Federer Returns To World No. 1

Roger Federer No. 1 Records (photo: ATP World Tour)

PONTE VEDRA BEACH, February 19, 2018 (ATP Press Release)

More than 14 years after he first became No. 1, Switzerland’s Roger Federer today returned to the top of the ATP Rankings for a historic fourth stint at the pinnacle of men’s professional tennis. Federer, who began his 302nd week at No. 1 on 29 October 2012, breaks a number of ATP Rankings records by replacing his great rival, Spain’s Rafael Nadal, in top spot.

Just 13 months ago, Federer returned from a knee injury at No. 17 in the ATP Rankings and has since compiled a 64-5 match record — including nine titles from 10 finals — in that period. Today, he now holds records for the longest period between stints at No. 1, as the oldest player to attain top spot and for the longest duration between first and last days at the summit of men’s professional tennis.

“I think reaching No. 1 is the ultimate achievement in our sport,” said Federer. “This one maybe means the most to me [of any achievement] throughout my career, getting to No. 1 and enjoying it right here at 36, almost 37 years old. [It] is an absolute dream come true, I can’t believe it.”

Federer is guaranteed to remain at No. 1 in the ATP Rankings through to 18 March, but the battle for top spot between the Swiss and Nadal will resume at the BNP Paribas Open, the first ATP World Tour Masters 1000 tournament of the year, which begins on 8 March.

(Video Credit: ATP World Tour)

Federer returns to top spot for the first time since 4 November 2012, five years and 106 days ago – the longest period of time between stints at World No. 1. At 36 years of age, Federer is also the oldest player to become No. 1, eclipsing the record of American Andre Agassi, who last held top spot aged 33 on 7 September 2003.

Federer first ascended to No. 1 in the ATP Rankings aged 22 on 2 February 2004 – a record 14 years and 17 days ago – for a total of 237 straight weeks until 17 August 2008. It breaks the previous record of Nadal, who debuted at No. 1 on 18 August 2008 and started his fourth stint in top spot on 21 August 2017 – a gap of nine years and three days. Federer returned to No. 1 on two further occasions between 6 July 2009 and 6 June 2010 (48 weeks) and from 9 July 2012 to 4 November 2012 (17 weeks).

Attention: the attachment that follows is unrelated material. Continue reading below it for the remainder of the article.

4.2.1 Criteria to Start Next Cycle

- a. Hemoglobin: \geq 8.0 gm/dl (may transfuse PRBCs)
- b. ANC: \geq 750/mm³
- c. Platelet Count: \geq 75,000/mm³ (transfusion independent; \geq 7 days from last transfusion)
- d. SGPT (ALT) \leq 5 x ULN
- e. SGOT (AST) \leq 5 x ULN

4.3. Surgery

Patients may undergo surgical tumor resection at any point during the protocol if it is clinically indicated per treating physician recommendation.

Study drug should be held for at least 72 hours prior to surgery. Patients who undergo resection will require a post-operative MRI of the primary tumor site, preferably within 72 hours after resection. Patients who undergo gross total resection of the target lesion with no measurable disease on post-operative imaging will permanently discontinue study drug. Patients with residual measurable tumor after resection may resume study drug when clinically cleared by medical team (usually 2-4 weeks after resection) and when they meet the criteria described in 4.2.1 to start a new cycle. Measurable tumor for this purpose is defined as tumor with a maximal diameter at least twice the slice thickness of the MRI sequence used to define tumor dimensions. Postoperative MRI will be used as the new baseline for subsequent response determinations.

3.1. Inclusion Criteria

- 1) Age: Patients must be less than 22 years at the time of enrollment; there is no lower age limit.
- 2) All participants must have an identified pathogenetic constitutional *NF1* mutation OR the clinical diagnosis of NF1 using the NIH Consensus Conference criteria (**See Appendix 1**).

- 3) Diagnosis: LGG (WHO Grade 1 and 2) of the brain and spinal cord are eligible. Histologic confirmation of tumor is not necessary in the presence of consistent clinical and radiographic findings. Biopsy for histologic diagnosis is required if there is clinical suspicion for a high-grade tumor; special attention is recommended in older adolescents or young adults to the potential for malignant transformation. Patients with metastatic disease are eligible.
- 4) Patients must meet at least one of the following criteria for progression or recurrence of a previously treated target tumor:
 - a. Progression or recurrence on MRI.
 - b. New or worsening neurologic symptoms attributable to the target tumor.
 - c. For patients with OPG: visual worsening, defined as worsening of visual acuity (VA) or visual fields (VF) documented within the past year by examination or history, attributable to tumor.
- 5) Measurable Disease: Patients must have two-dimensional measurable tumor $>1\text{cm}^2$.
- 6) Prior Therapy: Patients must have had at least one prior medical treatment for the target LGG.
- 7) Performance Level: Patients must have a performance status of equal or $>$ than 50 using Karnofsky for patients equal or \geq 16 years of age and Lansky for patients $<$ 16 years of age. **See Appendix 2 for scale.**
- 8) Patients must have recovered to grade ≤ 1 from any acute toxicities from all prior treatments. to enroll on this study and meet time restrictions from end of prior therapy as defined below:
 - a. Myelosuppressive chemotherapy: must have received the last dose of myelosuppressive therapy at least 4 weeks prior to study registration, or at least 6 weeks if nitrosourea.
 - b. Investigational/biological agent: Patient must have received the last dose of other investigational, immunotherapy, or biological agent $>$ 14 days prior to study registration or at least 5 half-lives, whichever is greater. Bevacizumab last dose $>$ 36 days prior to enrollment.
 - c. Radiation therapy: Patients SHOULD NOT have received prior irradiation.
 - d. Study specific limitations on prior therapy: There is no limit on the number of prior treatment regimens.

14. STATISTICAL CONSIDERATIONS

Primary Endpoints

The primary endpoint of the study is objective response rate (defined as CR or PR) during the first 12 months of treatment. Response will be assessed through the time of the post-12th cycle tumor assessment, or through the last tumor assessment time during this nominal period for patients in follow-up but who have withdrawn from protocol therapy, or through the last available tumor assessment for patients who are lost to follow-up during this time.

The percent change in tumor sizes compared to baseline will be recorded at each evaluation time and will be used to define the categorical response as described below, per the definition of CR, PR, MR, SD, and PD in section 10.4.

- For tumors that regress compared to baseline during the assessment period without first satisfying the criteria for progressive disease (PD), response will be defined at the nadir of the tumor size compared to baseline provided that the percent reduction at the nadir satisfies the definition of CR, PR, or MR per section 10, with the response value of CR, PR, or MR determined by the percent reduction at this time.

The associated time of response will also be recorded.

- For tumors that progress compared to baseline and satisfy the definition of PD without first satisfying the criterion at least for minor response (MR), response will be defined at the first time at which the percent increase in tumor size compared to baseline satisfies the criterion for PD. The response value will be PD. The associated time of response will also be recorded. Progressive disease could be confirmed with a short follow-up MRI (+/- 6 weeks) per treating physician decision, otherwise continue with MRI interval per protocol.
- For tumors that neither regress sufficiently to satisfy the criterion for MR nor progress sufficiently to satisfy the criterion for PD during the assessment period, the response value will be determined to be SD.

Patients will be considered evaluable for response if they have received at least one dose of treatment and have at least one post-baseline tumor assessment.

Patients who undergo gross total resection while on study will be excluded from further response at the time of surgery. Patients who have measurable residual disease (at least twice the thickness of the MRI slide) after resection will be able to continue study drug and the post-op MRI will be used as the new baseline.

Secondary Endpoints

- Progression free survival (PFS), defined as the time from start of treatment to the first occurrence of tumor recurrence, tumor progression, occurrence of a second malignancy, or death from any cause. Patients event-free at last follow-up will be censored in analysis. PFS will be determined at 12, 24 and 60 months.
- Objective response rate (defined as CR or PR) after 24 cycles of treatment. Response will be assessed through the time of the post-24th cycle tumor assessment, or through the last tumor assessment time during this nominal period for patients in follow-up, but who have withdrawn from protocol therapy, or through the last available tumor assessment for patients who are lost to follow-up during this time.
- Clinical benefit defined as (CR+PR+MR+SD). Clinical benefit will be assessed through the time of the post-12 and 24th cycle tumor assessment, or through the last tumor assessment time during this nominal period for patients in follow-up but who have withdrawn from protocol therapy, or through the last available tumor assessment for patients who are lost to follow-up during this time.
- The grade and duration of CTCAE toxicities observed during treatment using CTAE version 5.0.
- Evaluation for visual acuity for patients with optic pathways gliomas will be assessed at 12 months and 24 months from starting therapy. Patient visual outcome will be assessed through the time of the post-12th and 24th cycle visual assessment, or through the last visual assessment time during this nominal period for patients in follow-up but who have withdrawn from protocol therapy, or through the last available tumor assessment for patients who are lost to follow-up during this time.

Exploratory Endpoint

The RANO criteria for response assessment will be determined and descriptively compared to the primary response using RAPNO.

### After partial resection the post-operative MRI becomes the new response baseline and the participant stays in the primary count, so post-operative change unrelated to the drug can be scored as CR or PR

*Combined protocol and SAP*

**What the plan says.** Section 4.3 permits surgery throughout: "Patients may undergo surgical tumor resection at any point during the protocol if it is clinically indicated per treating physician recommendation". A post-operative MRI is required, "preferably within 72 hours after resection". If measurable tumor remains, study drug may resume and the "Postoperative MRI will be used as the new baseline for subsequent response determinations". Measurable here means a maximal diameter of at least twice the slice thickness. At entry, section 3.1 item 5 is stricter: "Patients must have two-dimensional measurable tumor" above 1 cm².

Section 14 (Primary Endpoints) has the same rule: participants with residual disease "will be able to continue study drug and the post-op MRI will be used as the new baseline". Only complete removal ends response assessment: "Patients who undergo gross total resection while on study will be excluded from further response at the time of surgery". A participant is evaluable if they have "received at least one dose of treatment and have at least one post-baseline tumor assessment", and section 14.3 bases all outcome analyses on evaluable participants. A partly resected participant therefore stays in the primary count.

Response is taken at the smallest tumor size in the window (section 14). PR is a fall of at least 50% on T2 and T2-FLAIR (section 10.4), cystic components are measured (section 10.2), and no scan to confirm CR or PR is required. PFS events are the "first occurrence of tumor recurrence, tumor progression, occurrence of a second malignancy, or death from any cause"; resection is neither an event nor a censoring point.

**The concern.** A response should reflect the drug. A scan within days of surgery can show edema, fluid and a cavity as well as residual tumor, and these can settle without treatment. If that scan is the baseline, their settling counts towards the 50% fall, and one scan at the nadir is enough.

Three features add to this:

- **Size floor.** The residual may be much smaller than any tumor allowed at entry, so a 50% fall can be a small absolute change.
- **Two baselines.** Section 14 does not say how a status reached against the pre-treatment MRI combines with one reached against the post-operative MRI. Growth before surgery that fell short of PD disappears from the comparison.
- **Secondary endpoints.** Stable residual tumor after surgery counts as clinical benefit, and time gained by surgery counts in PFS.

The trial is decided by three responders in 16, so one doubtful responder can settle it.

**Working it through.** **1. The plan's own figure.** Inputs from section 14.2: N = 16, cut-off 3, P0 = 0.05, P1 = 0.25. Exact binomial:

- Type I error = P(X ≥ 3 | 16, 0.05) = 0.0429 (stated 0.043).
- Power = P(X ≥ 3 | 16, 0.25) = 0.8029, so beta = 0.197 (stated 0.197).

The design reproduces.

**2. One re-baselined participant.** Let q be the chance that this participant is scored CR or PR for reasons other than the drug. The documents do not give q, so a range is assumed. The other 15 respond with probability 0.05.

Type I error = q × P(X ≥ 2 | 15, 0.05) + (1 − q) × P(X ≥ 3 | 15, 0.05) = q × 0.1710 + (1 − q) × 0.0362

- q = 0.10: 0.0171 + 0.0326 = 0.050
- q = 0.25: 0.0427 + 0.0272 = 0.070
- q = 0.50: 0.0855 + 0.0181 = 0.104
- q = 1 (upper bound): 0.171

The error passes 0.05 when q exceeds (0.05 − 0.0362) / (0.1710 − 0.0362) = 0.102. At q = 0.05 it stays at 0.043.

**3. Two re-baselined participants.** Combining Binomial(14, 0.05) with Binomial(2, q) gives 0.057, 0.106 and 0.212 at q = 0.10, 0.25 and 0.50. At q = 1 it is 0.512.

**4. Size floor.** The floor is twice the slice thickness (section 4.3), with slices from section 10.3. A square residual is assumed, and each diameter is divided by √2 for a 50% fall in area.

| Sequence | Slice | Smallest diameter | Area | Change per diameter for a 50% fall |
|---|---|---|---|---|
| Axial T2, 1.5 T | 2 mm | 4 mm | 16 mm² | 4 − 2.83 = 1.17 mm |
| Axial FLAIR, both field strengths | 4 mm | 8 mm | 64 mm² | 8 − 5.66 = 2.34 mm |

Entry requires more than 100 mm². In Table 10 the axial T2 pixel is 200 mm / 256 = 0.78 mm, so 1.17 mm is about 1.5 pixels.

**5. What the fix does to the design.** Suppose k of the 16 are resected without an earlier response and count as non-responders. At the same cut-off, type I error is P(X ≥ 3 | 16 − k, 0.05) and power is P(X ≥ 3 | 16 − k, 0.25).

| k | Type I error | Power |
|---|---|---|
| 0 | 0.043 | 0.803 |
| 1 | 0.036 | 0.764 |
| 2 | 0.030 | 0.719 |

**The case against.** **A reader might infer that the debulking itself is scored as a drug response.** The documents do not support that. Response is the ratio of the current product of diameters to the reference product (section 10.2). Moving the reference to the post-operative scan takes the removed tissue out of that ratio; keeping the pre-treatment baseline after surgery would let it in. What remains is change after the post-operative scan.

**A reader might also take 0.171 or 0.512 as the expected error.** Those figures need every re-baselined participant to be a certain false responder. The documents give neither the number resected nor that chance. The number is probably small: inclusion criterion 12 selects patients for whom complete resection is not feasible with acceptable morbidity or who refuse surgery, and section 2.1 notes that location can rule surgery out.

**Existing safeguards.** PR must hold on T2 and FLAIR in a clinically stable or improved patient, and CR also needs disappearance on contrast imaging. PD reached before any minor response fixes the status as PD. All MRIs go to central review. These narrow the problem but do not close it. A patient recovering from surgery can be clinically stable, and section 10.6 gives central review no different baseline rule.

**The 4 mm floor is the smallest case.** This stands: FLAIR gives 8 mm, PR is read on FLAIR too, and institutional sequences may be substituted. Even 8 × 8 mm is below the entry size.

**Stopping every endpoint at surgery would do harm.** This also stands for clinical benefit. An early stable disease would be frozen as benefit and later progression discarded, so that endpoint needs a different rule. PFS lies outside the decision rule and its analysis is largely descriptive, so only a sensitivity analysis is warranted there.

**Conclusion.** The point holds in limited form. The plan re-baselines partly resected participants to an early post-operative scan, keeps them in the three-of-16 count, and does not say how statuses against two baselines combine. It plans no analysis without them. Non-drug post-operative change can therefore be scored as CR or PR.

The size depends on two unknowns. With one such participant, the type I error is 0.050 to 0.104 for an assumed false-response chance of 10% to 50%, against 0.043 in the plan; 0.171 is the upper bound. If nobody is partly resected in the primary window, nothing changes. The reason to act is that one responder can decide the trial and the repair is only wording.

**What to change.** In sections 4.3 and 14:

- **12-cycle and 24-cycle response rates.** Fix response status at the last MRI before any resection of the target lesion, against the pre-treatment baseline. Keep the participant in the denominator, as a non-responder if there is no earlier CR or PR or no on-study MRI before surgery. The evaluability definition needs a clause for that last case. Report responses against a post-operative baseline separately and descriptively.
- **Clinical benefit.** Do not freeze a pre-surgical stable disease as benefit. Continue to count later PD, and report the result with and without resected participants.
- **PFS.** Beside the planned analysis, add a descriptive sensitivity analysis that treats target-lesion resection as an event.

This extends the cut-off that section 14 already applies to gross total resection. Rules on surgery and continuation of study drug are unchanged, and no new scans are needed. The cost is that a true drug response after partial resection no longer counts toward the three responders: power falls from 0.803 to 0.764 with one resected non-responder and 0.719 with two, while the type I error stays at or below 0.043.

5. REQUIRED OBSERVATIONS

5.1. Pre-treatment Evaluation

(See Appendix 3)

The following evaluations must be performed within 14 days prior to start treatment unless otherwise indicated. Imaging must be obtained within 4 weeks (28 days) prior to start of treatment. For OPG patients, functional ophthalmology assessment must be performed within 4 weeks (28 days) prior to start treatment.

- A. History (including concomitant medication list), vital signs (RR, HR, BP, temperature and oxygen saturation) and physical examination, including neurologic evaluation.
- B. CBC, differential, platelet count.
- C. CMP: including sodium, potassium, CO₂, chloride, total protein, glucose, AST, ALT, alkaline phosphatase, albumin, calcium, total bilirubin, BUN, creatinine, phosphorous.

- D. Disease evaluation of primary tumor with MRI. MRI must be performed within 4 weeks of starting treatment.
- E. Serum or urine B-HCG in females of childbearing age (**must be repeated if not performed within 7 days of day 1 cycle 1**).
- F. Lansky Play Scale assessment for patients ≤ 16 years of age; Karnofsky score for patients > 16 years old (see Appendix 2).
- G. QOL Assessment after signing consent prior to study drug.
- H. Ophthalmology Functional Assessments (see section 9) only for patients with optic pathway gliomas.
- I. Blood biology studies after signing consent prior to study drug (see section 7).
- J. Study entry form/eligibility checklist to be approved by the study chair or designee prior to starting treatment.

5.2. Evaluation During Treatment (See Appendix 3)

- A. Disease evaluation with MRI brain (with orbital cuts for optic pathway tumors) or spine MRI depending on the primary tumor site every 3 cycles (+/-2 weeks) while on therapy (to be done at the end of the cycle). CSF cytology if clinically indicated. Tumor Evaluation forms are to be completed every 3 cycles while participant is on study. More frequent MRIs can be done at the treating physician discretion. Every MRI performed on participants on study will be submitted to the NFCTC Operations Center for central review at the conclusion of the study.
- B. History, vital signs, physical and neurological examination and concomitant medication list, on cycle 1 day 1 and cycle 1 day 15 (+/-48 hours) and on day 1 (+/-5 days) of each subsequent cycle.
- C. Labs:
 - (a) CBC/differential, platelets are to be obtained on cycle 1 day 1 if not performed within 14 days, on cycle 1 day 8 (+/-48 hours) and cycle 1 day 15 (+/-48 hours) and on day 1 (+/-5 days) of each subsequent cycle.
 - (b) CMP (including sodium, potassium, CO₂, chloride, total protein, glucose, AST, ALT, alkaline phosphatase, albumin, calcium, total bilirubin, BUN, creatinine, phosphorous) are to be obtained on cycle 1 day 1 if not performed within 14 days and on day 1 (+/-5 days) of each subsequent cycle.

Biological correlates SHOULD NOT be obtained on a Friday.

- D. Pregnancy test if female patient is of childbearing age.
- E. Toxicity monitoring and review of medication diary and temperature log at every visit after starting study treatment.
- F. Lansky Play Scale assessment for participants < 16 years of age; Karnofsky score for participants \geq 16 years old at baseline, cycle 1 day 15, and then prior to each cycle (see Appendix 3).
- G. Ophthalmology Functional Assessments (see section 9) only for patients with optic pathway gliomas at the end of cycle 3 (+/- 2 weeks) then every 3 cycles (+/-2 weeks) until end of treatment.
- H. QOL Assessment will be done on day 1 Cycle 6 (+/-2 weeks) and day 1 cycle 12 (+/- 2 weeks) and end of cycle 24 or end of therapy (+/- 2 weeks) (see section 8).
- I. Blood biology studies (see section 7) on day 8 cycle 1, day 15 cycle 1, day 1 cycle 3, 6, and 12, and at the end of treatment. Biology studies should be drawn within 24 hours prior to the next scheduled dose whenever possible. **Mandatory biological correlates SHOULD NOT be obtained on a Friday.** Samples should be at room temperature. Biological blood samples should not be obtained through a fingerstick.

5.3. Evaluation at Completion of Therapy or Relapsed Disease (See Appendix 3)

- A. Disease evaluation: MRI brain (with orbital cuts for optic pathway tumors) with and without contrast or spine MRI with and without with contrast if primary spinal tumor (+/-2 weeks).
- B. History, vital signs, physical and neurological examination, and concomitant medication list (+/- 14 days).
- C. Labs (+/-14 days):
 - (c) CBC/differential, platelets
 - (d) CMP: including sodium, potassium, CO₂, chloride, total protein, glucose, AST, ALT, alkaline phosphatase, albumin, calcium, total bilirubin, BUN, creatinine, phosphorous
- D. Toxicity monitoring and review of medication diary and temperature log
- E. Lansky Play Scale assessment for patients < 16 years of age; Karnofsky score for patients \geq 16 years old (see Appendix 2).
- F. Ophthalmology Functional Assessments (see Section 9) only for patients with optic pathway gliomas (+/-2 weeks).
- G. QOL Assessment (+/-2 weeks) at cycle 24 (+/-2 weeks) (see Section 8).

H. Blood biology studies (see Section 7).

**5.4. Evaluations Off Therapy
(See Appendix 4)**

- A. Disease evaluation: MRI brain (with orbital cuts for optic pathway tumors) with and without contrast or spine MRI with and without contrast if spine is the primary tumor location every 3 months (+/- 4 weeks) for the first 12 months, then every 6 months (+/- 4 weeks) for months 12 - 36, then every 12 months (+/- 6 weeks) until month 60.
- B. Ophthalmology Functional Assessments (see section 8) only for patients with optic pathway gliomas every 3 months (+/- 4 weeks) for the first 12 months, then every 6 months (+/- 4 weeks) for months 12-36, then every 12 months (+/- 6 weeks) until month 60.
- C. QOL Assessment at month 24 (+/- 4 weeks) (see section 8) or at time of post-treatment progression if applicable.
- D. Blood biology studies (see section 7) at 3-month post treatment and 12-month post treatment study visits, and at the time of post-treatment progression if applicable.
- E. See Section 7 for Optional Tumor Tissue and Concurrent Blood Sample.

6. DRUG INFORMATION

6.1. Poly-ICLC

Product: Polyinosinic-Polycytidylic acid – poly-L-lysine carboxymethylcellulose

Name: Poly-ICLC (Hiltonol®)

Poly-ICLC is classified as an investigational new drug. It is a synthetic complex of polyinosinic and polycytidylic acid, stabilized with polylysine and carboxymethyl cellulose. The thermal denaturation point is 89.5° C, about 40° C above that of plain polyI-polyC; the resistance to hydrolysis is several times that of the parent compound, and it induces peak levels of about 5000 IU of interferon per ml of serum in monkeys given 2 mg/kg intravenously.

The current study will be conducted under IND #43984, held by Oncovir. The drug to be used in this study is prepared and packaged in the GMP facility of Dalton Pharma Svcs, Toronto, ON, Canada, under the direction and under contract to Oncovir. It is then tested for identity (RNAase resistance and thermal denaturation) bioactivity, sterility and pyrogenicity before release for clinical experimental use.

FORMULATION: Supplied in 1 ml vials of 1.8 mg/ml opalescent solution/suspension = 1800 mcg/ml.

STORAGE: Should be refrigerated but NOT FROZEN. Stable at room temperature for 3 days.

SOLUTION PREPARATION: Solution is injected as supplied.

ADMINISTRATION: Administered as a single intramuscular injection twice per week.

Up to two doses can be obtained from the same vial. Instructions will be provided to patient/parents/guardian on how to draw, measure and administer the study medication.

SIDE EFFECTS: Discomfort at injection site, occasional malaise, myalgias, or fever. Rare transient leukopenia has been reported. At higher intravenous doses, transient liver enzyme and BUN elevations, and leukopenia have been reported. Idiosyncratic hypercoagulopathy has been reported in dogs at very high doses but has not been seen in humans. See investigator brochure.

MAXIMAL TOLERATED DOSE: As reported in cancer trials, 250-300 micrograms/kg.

Chris Kermode, ATP Executive Chairman and President, said, “Roger has spent his whole career rewriting the record books, but to reach the pinnacle of men’s professional tennis again at the age of 36 is hard to imagine. His longevity at the top of the game is simply remarkable. As he begins a fully deserved fourth stint at No.1 in the ATP Rankings, we congratulate him on yet another incredible record in his glittering career.”

Since returning from a six-month lay-off for the start of the 2017 season, the Swiss superstar has captured trophies at three of the past five Grand Slam championships (2017-2018 Australian Open, 2017 Wimbledon), three ATP World Tour Masters 1000s (2017 BNP Paribas Open in Indian Wells, Miami Open presented by Itaú, Rolex Shanghai Masters) and three ATP World Tour 500s (2017 Gerry Weber Open in Halle, Swiss Indoors Basel, 2018 ABN AMRO World Tennis Tournament in Rotterdam). Federer also finished runner-up at the 2017 Coupe Rogers in Montreal.

Federer’s return to the summit of the men’s game was guaranteed by beating Dutchman Robin Haase for a place in the ABN AMRO World Tennis Tournament semi-finals on Friday. Federer went on to beat Grigor Dimitrov in Sunday’s final at the Rotterdam Ahoy for the 97th tour-level trophy of his career.

A list of the total number of weeks each player has spent at No. 1 in the history of the ATP Rankings (since 1973):

Total Weeks At No. 1
Roger Federer (SUI)
303 (as of 19 February 2018)
Pete Sampras (USA)
Ivan Lendl (CZE/USA)
Jimmy Connors (USA)
Novak Djokovic (SRB)
John McEnroe (USA)
Rafael Nadal (ESP)
Bjorn Borg (SWE)
Andre Agassi (USA)
Lleyton Hewitt (AUS) 80
Stefan Edberg (SWE)
Jim Courier (USA)
Gustavo Kuerten (BRA)
Andy Murray (GBR)
Ilie Nastase (ROU)
Mats Wilander (SWE) 20
Andy Roddick (USA) 13
Boris Becker (GER) 12
Marat Safin (RUS) 9
Juan Carlos Ferrero (ESP) 8
John Newcombe (AUS) 8
Yevgeny Kafelnikov (RUS) 6
Thomas Muster (AUT) 6
Marcelo Rios (CHI) 6
Carlos Moya (ESP)
Patrick Rafter (AUS)